Publicly-traded British challenger banks suffered their worst day on record yesterday, as chancellor of the exchequer George Osborne said yesterday that a new corporation tax surcharge would take a significant chunk out of the industry’s profits.
Reading-based retail bank Aldermore, which floated on the London Stock Exchange earlier this year, saw its share price fall by nearly 15 per cent. Virgin Money, which is part-owned by Virgin Group and is also listed in London, likewise saw its shares tumble, closing down nine per cent for the day.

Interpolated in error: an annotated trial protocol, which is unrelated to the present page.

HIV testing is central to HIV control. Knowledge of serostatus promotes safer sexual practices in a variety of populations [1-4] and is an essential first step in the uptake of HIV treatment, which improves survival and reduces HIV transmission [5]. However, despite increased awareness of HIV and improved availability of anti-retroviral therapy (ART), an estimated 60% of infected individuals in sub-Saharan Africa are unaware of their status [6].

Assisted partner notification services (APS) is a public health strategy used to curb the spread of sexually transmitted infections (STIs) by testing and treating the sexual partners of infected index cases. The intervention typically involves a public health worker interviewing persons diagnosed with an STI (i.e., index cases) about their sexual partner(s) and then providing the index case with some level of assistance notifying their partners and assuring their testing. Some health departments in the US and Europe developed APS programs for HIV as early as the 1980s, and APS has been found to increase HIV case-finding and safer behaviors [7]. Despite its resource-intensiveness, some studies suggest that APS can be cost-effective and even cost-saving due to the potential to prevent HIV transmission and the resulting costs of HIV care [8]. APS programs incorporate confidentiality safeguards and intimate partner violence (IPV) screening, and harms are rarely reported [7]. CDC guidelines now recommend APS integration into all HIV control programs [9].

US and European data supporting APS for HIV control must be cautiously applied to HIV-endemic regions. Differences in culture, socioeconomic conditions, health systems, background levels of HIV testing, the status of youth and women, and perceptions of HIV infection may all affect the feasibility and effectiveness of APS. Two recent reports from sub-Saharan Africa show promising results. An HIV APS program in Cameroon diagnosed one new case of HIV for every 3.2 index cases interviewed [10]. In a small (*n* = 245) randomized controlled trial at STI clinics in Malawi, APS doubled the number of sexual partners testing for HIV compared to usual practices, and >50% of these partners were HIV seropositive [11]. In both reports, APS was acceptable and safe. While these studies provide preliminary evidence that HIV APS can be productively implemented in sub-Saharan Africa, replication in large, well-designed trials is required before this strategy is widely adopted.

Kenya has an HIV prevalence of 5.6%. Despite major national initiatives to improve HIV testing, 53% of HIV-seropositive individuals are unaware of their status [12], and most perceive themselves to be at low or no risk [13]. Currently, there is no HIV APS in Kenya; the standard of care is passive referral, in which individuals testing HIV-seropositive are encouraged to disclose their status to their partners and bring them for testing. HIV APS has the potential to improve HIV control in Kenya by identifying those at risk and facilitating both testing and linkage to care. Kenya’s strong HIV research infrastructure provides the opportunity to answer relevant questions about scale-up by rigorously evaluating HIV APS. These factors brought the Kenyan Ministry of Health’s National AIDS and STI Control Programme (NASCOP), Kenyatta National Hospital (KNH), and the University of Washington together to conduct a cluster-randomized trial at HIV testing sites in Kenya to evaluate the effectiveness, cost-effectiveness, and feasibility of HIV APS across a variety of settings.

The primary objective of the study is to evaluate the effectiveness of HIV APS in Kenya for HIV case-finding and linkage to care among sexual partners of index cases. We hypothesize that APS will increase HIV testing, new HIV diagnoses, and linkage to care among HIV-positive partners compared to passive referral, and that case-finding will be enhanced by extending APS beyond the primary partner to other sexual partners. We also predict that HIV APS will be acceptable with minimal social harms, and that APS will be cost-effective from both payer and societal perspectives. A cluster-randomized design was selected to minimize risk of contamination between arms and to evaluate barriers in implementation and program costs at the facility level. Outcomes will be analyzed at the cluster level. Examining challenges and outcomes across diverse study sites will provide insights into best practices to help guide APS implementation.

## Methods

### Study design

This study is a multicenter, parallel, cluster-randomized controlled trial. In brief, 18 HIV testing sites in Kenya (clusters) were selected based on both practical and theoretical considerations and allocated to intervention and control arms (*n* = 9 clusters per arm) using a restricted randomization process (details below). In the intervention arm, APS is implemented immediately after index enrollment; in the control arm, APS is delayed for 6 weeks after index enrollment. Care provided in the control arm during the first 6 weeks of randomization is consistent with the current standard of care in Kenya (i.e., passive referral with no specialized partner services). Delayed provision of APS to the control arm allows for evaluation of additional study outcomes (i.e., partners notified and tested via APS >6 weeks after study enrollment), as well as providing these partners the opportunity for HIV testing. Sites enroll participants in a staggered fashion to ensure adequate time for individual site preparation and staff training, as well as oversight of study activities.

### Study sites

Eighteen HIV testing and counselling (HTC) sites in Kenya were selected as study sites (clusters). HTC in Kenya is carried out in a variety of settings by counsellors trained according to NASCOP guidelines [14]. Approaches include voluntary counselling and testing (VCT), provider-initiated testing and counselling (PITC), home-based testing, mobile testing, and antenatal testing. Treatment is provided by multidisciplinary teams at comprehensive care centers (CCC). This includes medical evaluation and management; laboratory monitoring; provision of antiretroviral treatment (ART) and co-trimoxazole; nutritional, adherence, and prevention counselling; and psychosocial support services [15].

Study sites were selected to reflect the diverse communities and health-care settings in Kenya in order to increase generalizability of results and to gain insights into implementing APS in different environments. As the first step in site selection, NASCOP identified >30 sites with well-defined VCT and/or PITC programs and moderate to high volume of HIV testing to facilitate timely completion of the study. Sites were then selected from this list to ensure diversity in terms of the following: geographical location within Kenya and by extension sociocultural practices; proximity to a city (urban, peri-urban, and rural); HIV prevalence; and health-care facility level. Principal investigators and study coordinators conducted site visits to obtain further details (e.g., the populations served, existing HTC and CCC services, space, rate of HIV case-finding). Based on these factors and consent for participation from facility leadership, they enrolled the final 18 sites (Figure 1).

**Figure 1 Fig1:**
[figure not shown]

Shawbrook and OneSavings Bank both saw their share prices fall just over 10 per cent.
Earlier in the day, Osborne used his summer Budget to announce a “corporation tax surcharge” of eight per cent more than the existing corporation tax for the entire British banking sector.
Under the government’s new policies, challenger banks will pay a corporate tax rate of 28 per cent next year, going down to 26 per cent by 2020.
Ian Gordon, head of banks research at Investec, told City A.M. that the move was “surprising,” saying, ““The market didn’t see it coming.”